A schematic representation of the steric stabilization mechanism is shown in Figure 1. Considering the space of interaction between two hairy colloidal particles as the control volume, these particles are well separated and there is no overlap of adsorbed polymer layers initially Figure 1. In this case, the adsorbed polymer chain has the maximum number of conformations near the particle surface, and therefore the corresponding entropy is relatively large.

Under these circumstances, no appreciable interactions between the pair of particles can be detected. As a result, the change of entropy i.

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Email; Facebook; Twitter; Linked In; Reddit; CiteULike. View Table of Contents for Principles and Applications of Emulsion Polymerization. Up-to-date coverage of methods of emulsion polymerization This book provides a comprehensive reference on emulsion polymerization methods,focusing on the fundamental mechanisms and kinetics of each process, as well as how they can be applied to.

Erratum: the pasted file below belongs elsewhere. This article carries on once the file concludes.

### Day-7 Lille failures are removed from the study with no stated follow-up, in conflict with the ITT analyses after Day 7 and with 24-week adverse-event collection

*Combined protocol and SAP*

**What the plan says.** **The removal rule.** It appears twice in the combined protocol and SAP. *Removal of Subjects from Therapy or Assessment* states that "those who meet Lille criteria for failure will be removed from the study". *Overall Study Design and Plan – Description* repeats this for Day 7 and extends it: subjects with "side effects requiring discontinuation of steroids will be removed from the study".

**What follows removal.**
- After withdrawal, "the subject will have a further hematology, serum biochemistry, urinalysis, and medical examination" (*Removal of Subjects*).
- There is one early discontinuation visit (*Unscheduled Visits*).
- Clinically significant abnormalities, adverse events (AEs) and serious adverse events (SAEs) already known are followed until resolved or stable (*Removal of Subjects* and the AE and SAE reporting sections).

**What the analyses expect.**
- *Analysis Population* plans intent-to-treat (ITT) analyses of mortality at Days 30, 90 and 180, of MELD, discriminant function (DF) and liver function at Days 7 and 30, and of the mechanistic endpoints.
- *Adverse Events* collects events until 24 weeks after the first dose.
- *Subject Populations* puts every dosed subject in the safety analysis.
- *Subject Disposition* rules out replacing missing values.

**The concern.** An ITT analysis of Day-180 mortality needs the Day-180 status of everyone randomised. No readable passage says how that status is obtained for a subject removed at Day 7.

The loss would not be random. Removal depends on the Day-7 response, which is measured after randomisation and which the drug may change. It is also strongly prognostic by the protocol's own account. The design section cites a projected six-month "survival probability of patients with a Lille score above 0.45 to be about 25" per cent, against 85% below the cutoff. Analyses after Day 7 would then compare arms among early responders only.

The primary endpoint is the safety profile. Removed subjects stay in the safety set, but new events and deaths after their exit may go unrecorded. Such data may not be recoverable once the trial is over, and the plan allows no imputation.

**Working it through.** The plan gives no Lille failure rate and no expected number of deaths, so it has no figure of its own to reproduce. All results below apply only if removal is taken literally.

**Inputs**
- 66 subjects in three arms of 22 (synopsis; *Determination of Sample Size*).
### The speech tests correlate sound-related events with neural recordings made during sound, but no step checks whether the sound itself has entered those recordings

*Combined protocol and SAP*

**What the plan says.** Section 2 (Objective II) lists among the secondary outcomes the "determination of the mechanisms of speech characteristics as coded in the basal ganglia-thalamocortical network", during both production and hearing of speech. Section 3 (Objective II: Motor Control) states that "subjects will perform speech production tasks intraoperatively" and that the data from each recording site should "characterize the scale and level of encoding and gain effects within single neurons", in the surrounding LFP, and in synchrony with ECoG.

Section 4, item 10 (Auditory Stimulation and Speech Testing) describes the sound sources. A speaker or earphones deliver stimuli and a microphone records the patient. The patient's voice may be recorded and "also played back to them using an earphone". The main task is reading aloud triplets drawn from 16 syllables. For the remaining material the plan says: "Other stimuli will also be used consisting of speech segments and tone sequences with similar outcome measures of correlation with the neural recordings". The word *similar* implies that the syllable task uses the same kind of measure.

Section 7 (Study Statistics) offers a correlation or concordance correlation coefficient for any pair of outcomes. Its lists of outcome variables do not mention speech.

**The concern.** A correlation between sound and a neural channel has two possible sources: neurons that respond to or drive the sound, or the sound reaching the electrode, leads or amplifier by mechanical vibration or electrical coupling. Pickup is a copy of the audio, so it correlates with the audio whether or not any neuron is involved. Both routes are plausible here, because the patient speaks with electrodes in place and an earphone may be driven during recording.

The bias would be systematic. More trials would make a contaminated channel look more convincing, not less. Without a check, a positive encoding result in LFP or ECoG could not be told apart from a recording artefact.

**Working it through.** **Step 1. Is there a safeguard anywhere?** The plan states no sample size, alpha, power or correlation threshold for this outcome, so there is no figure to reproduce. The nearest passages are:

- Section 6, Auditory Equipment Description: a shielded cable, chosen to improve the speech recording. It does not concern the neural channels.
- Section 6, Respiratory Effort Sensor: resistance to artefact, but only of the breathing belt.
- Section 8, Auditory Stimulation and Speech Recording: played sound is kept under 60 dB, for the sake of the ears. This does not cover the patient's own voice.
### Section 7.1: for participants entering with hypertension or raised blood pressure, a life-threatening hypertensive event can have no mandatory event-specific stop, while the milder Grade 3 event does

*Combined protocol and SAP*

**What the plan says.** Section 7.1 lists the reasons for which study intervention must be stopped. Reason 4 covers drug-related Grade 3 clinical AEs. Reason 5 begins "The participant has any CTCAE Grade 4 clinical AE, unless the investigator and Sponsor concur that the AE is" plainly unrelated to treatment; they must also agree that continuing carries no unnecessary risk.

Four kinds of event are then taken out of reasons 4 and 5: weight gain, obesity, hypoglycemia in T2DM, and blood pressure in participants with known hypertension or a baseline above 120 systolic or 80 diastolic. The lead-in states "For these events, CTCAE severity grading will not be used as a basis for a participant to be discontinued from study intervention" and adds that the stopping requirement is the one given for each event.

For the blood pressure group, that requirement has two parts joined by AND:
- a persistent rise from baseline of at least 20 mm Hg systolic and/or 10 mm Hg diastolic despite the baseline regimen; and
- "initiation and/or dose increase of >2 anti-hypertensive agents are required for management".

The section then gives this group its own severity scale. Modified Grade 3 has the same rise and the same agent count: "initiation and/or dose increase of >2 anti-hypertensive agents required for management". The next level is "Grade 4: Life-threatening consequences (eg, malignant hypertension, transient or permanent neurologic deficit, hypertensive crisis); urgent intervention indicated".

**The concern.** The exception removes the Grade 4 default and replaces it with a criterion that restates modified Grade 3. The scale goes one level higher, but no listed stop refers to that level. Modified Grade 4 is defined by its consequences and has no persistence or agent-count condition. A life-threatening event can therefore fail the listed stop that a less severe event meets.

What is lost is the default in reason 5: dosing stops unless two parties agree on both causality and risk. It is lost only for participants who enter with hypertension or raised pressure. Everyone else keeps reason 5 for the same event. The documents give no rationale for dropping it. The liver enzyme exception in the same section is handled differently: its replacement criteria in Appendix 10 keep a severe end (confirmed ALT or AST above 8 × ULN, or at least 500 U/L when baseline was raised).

Interactions between two hairy colloidal particles: a Two particles with a relatively large distance of separation in the absence of overlap of adsorbed polymer layers and b two particles at close approach in the presence of overlap of adsorbed polymer layers. Figure 1. This implies that this process is not thermodynamically feasible, and repulsive steric interactions are established accordingly to pull the pair of particles apart.